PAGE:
EyeAbnormal choroidal vessel patternMultimodal imaging features

#1Typical tangled, “ball of wool” CNV
#2Typical tangled, “ball of wool”CNV
#3Indistinct tangled patternCNV
#4Typical tangled, “ball of wool"CNV
#5Indistinct tangled patternNo CNV
#6Indistinct tangled patternNo CNV
#7Typical tangled, “ball of wool"CNV
#8Pruned tree patternCNV
#9Indistinct tangled patternCNV
#10Indistinct tangled patternNo CNV
#11Abnormal dilationNo CNV
#12Typical tangled, “ball of wool”CNV

4. Discussion

This study described a series of consecutive patients with CSC, whatever the stage of the disease, analyzed by OCTA, and aimed to compare the images obtained with those obtained with other imaging modalities. Main findings were the presence of dark areas which were frequently associated with SRD, presence of dark spots which were frequently associated with PED, and presence of abnormal vessels at the choriocapillaris which were frequently, but not systematically, associated with CNV based on multimodal imaging.

Three studies, one case report and 2 case series, have previously reported OCTA findings in CSC patients. All studies have focused on the diagnosis of associated CNV. They demonstrated that OCTA was able to detect the distinct neovascular network, typical of CNV, in 58% of eyes with chronic CSC [20]. Another study has shown the very high sensitivity and specificity (100%) of OCTA for the diagnosis of associated CNV [21]. The case report has shown a focal choriocapillaris defect related to the RPE focal loss [22]. In our series, 8 CSC complicated by CNV were included. Our findings confirmed that, in 100% of cases, OCTA was able to show an abnormal choroidal vessel pattern at the choriocapillaris as well as detect an abnormal flow in the manual outer retina segmentation. However, interestingly, this study also revealed 3 cases of false positive, that is, which had an abnormal choroidal vessel pattern at the choriocapillaris, but no typical features of neovascular membrane on multimodal imaging. Thus, this study suggests that interpreting abnormal choroidal vessels at the choriocapillaris should be made with caution in CSC patients and should not systematically be considered as CNV. In other words, our study compared OCTA and multimodal imaging findings, including FA, ICGA, and SD-OCT. Due to our experience in the field of CSC, we could ascertain the absence of CNV in some cases, based on multimodal imaging. However, we could assume that the irregular choroidal pattern revealed a pathological choroidal vasculature that could correspond either to abnormally dilated choroidal vessels or to CNV.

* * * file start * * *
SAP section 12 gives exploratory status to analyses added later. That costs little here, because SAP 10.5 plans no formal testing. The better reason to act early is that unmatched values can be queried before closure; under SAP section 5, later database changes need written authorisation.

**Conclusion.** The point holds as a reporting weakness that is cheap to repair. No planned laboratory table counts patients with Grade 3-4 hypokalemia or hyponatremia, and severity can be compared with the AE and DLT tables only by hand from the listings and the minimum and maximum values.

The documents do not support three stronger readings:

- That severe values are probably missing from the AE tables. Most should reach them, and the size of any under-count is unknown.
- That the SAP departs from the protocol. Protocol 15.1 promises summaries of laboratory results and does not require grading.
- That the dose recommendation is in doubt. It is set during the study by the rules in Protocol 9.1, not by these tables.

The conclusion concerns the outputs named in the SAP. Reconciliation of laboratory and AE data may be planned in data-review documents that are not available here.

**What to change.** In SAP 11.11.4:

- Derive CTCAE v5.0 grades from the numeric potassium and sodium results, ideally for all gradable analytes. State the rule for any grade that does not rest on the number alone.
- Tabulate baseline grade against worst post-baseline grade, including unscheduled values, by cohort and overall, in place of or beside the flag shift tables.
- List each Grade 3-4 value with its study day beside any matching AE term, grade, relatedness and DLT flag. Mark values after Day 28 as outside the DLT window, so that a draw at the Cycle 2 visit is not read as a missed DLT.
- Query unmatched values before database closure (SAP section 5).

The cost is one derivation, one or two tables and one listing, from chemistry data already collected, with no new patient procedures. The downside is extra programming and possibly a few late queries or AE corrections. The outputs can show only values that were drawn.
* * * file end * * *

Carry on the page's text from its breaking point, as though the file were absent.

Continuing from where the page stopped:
This study disclosed two previously unreported findings in CSC patients: dark areas and dark spots at the choriocapillaris. The choriocapillaris has a fine, densely packed, honeycomb-like microvasculature at the central fovea and this aspect changes when moving toward the optic nerve or the periphery [24]. In our series, a rarefaction area was observed at the choriocapillaris, and the term “dark area” was used to describe it. These findings could, however, be an artifact due to a process of light attenuation or altered signal returned by the SRD, flat irregular PED, or outer segment photoreceptor elongation or a combination of all these features. But dark areas could also correspond to a flow void, due to a focal atrophy of the choriocapillaris secondary to compression by the enlarged vessels from the outer choroid, as previously suggested in CSC [25]. Interestingly, OCTA also showed areas without detectable flow that were called dark spots in our study. Focal flow reductions in the choriocapillaris layer could be one of the causes of dark areas.

In conclusion, OCTA appears to be a promising technique because it avoids the burden of intravenous injections of dye that may sometimes be complicated by serious side effects. However, interpreting images needs a learning curve of knowledge. This report aimed to describe OCTA findings observed in CSC and to correlate them with other imaging modality findings. It showed dark areas and dark spots as common findings observed at the choriocapillaris in eyes with CSC. It also revealed the presence of abnormal dilated choroidal vessels at the same level that were frequently but not systematically associated with CNV, raising the question of OCTA imaging interpretation and specificity. Further studies are needed to confirm these preliminary results and assess the usefulness of this noninvasive tool in the diagnosis and management of CSC.

Conflict of Interests

The authors declare that there is no conflict of interests regarding the publication of this paper.


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Copyright © 2015 Eliana Costanzo et al. This is an open access article distributed under the Creative Commons Attribution License, which permits unrestricted use, distribution, and reproduction in any medium, provided the original work is properly cited.